A truly great inspirational lady

Published by Rick on Tagged Uncategorized

Today marks the 10th anniversary of my mother’s passing, amazing that the time went by so quickly, and even more amazing that my dad, who was older than her, is still around, though he seems to have forgotten that she’s gone. I got to see her four days before she died, at which time her bladder cancer had spread throughout her entire body, and she was unable to swallow. Her weight was down to about 80 pounds, or less than six stone, for any Brits reading.

My mother is unquestionably the reason I got into show business, though she never went professional in any capacity. She was a very talented pianist, violinist, writer, and actress, but was content to just treat those skills as hobbies. She was more content either working in libraries or teaching, which she did up until about five years before her death at age 81. Highly intelligent, she graduated high school at age 15, and got her B.A. by age 19, despite being raised in a rural village in West Virginia where there was little outside culture to absorb. Interesting too, that she never learned to do certain basic things, like ride a bike, swim, snap her fingers, or whistle. She was also a terrible driver.

As a mom, she was certainly a guiding force, but as a kid, I often felt what she put forward for me was creating the consummate nerd. In most of my primary school years, she had me involved in church boys’choir, Cub Scouts, and school orchestra playing the cello. Incredible that I was never beaten up for any or all of the above. In all three cases, I was truly into them at first, but my interest level would wane after a year or so. Scouts I was able to quit by age ten, but boys choir, which I started hating the first year, was stuck with me for five years, only remedied by our family switching churches.

The cello was the toughest nut to crack, hanging onto it continually until I started high school at age 14. By then I’d been playing it six years, and was becoming more aware of how hard it was to convince your peers that you’re cool when they see you playing cello at school assemblies. If I hadn’t been fairly good at it, I’m sure she’d have let me give it up sooner. It was only when I decided I wanted to try studying drama that she let me put the cello aside.

Well, I took a drama class, and toward the end of the school year our class put on a couple of one-act plays. My shyness didn’t help me at all, as I could only land the part known as “Young Boy,” with all of four lines. The amount of ribbing my dad gave me over the next few months was pretty constant, often mimicking my wooden delivery of such profound words as “How do you do.” So the acting aspirations were pretty well stymied, even though I learned a lot in the class, and one semester, even got an A.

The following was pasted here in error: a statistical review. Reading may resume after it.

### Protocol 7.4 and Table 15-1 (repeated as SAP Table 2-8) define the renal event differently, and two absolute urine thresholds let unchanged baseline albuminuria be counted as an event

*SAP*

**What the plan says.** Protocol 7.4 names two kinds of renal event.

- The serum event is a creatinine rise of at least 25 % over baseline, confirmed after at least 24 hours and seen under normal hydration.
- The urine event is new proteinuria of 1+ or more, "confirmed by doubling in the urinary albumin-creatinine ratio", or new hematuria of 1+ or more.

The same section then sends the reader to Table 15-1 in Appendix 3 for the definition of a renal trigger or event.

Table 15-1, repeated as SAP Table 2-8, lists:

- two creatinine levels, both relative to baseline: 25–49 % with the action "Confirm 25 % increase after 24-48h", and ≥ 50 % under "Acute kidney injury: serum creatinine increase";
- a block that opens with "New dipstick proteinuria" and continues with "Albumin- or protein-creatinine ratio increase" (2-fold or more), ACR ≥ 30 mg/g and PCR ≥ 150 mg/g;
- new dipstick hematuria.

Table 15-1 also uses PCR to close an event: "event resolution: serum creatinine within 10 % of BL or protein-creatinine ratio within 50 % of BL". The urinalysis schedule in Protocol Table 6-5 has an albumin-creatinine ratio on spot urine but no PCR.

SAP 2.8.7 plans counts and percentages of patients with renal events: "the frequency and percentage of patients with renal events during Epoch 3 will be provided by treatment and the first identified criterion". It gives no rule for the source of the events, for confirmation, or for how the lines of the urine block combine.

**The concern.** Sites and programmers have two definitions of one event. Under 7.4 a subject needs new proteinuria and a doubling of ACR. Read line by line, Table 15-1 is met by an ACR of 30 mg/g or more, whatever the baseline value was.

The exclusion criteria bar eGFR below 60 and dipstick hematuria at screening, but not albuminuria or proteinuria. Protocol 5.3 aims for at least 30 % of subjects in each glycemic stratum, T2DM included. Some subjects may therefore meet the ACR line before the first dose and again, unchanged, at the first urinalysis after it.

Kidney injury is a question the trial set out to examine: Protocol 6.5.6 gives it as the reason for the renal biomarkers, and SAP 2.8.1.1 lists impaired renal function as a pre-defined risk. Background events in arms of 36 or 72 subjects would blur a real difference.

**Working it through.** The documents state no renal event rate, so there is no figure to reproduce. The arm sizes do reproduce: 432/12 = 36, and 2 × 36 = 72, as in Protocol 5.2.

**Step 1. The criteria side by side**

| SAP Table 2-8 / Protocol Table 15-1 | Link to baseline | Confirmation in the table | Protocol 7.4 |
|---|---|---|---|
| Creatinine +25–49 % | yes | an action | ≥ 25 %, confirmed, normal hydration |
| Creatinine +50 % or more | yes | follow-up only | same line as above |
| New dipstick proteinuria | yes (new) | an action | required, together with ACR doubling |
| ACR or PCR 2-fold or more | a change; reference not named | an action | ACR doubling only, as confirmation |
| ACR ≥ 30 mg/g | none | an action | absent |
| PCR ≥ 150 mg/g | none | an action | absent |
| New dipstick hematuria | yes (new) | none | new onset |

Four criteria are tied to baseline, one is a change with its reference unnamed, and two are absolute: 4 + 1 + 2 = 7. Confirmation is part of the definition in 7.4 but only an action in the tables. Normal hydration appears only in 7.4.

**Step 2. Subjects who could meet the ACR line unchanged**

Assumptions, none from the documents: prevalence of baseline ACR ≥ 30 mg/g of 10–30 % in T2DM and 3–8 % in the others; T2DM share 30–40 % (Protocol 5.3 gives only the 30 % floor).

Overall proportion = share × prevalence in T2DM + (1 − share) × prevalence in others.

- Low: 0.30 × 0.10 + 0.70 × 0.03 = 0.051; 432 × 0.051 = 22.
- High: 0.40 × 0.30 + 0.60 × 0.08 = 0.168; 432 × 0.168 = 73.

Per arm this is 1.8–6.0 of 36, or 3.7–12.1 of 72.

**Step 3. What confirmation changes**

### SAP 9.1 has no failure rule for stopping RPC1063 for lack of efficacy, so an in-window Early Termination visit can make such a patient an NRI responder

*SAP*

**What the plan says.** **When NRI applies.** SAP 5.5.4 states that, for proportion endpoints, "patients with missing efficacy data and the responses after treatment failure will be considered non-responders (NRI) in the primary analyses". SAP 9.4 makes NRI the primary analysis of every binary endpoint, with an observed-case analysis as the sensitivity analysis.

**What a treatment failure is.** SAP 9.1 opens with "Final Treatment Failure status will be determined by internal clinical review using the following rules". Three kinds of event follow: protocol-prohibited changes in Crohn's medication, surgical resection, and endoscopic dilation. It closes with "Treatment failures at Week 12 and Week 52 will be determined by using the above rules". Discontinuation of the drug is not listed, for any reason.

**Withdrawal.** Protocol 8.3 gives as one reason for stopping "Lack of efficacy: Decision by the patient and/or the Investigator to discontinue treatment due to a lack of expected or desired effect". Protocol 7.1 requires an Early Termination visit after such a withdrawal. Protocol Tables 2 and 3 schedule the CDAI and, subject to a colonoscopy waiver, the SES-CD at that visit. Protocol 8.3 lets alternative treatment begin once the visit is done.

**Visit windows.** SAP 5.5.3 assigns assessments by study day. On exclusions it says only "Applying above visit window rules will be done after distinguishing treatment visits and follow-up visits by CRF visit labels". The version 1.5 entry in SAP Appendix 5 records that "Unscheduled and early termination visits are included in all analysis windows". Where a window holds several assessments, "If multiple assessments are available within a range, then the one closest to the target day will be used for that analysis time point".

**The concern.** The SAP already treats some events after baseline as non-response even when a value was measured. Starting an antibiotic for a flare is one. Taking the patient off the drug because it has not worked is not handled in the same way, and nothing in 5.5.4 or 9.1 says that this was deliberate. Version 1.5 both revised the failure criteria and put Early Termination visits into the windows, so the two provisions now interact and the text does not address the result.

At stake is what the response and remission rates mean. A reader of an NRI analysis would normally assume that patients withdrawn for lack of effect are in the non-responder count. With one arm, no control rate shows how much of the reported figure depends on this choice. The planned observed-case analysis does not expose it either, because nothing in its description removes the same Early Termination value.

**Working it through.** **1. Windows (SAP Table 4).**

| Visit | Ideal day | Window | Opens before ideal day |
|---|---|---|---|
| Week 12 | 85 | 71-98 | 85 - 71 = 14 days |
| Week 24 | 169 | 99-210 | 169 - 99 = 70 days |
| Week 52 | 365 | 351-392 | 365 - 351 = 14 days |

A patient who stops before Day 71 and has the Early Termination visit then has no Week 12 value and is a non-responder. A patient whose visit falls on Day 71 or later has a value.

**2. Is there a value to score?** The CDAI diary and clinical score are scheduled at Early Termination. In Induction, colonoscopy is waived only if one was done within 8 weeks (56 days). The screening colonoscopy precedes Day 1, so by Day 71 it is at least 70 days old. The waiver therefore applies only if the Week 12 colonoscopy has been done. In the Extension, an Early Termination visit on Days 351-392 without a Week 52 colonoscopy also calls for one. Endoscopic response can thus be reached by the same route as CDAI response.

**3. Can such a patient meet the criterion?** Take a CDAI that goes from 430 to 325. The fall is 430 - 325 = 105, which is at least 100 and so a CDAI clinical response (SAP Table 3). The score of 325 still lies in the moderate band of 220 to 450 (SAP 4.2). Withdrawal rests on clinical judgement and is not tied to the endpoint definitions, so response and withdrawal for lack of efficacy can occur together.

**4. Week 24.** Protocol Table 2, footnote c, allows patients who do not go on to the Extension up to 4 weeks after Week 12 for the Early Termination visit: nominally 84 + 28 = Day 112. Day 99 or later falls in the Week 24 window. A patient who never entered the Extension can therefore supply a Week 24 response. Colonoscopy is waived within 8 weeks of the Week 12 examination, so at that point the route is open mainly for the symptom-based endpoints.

Coming to my second year of high school, my mom was able to have a chance to work with my curriculum, and once she told me that, I immediately guessed that she’d signed me back into the orchestra playing the cello again after a year off. This was not a good time to be bringing that back into my life, as I was skinny with a big nose and bad acne, being enough of a target for verbal abuse as it was. I sure didn’t need any further reasons to be messed with in gym class, but whatever ill feelings the young dudes had for me were exemplified by that cumbersome instrument. Plus there was only one other boy cellist in the orchestra, one pre-pubescent boy named Bernie Feldman (the name pretty much sums it up) who looked about ten.

My musical salvation came when a friend of the family was at the house, and noticed a guitar that my parents had gotten me the previous Christmas, but I hadn’t settled into really playing it yet. He showed me how to play a few chords, and encouraged me to sing as I played. It dawned on me that from playing the cello and singing in the choir, I knew a whole shitload about music that I hadn’t really applied yet. Just from three chords, I realized I could play half the songs on the radio, as I had near perfect pitch, so I could tell if a song was in A or C or whatever. I formed my first band within three months of picking up the guitar for the first time.

With that, I was fulfilling some of the musical ambitions my mother had for me, and the next year, we left Tucson for Redlands, California, where I could have a fresh start on my remaining two years of high school. As we were working out my schedule, I told her the cello was not in the mix, that I in fact wanted to pursue a career with the guitar. She complied, and actually took me to the local guitar shop and bought me a decent Gibson guitar and a Fender Vibrolux amplifier. She agreed that, while I wasn’t playing the music she was hoping I’d be playing, at least I wasn’t wasting the musical ability I’d inherited. And to appease her a bit, I also willingly joined a church choir!

Within two years after high school graduation, I was making a living with that same guitar and amp she bought me. It may have been an awkward road to travel, but I found a career in show biz that I don’t think I’d have aspired to had it not been for my mom believing I had some smidgen of talent. I even got to act on a couple of TV shows, and though my acting still sucked, I got paid, and continue to get paid for a couple of them. When I arrived in San Francisco last week, there was a residual check for $8.94 (after tax) for my share of royalties on sales of a DVD box set of “Mork & Mindy,” even though I only appeared in one of the 80 or so episodes. And when I taped that episode 34 1/2 years ago, my mom was most proudly in the studio audience.



Leave a Comment

You must be logged in to post a comment.